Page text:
The Education Deserts of America

By - March 9, 2020

Our last post discussed how it's the job of those helping the students and job seekers of tomorrow explore careers realize that geography shouldn't limit what careers they pursue. If a student doesn't want to leave where they're from to find work, we should be helping them find local opportunities that align with their passions and priorities. 

There are, however, some caveats to that:

  • Some job opportunities simply aren't available in certain locales. For example, you can't find employment as a deep-sea fisherman in a landlocked state. 
  • There's also the phenomenon known as the education desert, which geographically encompasses more than half the US. 

Education deserts are areas in the US that have limited proximity to institutes of higher education. Their specific definition varies depending on what source you consult:

  • The Chronicle of Higher Education says an education desert occurs anywhere that potential students have more than a 60-minute drive to the closest public post-secondary institute. They claim 11.2 million Americans, or 3% of the adult population lives in one. 
  • This article by US News & World Report says the number of Americans living in an education desert is closer to 30 million, or 10% of the adult population. They define the term a little more loosely, as, "areas where there are either zero public colleges and universities or only one so-called broad-access public college, meaning a school that admits at least 80% of all applicants."
  • The Urban Institute says it's those who, "live more than 25 miles from a broad access public university and don't have the high speed internet access necessary for online education." 

You get the gist. Broadly, an education desert exists where residents don't have easy access to non-competitive post-secondary institutes, keeping in mind this means you could still live in an education desert if you're from a small, rural town that only houses a super-selective liberal arts college you have no chance of getting into. Remember, we've previously discussed how over half of US college students get their start at community colleges where admissions processes and relative total cost pose far less of a barrier to entry than most 4-year colleges. These affordable options are key to keeping America educated.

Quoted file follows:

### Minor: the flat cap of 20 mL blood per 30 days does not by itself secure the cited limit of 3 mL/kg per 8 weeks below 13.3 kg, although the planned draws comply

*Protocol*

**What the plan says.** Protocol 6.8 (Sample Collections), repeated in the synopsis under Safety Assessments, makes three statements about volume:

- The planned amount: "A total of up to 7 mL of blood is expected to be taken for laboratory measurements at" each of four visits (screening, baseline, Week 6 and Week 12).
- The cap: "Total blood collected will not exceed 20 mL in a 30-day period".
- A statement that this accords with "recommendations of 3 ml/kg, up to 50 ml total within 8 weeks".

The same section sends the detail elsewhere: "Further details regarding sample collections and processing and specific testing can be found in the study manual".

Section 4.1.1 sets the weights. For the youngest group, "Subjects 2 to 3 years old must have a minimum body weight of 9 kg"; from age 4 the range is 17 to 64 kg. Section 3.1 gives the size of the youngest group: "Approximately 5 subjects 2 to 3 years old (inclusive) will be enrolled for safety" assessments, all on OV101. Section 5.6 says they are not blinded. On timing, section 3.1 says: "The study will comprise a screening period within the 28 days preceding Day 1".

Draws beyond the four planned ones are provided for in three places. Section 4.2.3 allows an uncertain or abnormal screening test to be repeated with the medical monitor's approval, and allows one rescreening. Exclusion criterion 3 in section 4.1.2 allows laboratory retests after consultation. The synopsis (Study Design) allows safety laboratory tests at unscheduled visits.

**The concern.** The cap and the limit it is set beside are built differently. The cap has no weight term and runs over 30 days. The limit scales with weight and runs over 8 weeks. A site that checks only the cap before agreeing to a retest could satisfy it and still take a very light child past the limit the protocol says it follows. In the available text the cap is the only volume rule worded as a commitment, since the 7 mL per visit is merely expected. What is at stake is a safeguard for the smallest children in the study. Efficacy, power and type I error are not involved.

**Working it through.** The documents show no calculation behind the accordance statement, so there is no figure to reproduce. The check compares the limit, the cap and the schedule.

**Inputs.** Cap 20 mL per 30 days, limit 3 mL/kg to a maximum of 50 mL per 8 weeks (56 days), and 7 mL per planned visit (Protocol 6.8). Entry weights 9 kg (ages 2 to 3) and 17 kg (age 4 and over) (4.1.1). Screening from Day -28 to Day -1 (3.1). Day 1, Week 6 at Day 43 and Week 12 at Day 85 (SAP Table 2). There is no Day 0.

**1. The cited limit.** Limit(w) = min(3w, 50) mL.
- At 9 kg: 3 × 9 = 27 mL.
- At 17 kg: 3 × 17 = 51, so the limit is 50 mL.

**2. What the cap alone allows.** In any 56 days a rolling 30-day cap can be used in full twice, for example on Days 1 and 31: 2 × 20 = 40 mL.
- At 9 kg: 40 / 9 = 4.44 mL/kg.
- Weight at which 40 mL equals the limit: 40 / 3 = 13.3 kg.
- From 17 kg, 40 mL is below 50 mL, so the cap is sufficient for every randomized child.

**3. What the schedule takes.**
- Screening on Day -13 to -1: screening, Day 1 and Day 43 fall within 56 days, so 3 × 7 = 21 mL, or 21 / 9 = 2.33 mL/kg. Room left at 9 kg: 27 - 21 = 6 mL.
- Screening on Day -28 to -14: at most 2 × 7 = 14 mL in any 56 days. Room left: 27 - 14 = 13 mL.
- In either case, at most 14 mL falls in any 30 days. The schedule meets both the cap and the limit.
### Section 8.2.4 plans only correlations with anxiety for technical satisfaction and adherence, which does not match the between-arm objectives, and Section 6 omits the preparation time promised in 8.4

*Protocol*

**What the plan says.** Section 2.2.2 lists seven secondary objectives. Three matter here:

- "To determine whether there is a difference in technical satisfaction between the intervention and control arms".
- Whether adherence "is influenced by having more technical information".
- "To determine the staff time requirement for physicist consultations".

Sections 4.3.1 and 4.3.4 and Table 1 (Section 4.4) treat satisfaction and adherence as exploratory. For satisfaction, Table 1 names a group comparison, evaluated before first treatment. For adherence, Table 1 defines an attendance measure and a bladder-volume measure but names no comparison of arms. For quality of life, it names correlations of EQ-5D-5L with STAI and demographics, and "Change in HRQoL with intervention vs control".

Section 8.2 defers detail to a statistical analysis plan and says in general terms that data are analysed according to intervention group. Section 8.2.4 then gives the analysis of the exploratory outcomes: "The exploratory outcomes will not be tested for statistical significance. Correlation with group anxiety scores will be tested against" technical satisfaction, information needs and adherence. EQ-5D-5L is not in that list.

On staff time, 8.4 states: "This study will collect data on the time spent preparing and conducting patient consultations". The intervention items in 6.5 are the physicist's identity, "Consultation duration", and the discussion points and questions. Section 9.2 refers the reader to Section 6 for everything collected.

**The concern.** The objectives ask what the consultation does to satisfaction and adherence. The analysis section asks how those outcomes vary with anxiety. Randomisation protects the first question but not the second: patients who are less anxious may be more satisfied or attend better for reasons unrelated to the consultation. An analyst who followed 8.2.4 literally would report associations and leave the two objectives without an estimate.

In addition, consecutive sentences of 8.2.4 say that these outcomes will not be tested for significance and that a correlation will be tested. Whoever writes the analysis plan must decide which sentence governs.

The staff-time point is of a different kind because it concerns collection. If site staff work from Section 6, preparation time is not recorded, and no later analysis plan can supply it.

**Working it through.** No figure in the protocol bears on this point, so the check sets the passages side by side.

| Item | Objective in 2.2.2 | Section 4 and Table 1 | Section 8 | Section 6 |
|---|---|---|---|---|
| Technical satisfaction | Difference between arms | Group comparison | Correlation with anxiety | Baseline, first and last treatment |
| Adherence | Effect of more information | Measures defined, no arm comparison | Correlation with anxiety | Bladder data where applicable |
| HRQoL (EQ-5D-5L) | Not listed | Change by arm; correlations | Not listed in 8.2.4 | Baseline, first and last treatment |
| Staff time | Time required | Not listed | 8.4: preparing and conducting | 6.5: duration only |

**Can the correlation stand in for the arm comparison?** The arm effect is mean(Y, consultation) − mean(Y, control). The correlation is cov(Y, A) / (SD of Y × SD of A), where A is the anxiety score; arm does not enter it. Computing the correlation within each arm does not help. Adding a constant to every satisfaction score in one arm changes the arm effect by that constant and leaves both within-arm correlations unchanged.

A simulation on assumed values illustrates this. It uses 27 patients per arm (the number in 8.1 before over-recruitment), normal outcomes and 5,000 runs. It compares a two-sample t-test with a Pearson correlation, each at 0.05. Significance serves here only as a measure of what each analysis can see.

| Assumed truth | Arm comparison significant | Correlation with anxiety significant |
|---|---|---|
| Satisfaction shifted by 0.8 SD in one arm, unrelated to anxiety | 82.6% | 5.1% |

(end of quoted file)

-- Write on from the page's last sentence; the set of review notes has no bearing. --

It's important to discuss this, because the majority of first time, full-time college goers attend an institute less than 20 miles from where they live. Research shows that the farther away one lives from a post-secondary institute, the less likely they are to go, especially if cost is a factor. It's important to start having conversations with this population early on, so that they understand the realistic barriers they'll face if post-secondary education is something they plan on pursuing. 

With the internet's ubiquity, it could be surprising to you that online colleges haven't stepped in to become a solution, but you have to step back and realize said ubiquity is relative. You're reading this blog on the internet. We've posted this blog to our website. It's easy for many of us with 24/7 online access to take internet access as a given. However, the reality is that only 75% of people in urban areas have internet access at home, which falls to 63% when it comes to rural locales. Many of those same people don't have a Starbucks or a library with wi-fi close by either.

It should come as no surprise that those already living in poverty are adversely effected by residing in an education desert, as are some minority groups; 29.5 percent of all Native Americans live more than 60 minutes’ drive from a college. 

An unfortunate reality is that in all the research we've conducted on this topic, there doesn't seem to be a sustainable solution, and even more unfortunately, all the solutions suggested are the kind that come tied up in a whole mess of bureaucratic red tape. 

Still, there's always power in knowledge. There's power in acknowledgement. If you or your students or job seekers are living in one of these metaphorical deserts, have a conversation about it. Talk about the challenges and barriers it puts upon residents of these communities. Help them network with others who are in similar boats who've found affordable ways to pursue post-secondary opportunities. Keep your other options open too. Have them consider apprenticeships, trade schools, and certifications. Use the time they're with you, in a school, library, workforce agency, etc., somewhere with broadband access to start exploring careers and options. Discuss with them how their options will expand if they have internet access at home. Do your due diligence to help them understand what's at stake. 

In our next blog, we'll explore a trend that may eradicate the geographical component from some careers: the rise of remote work. 

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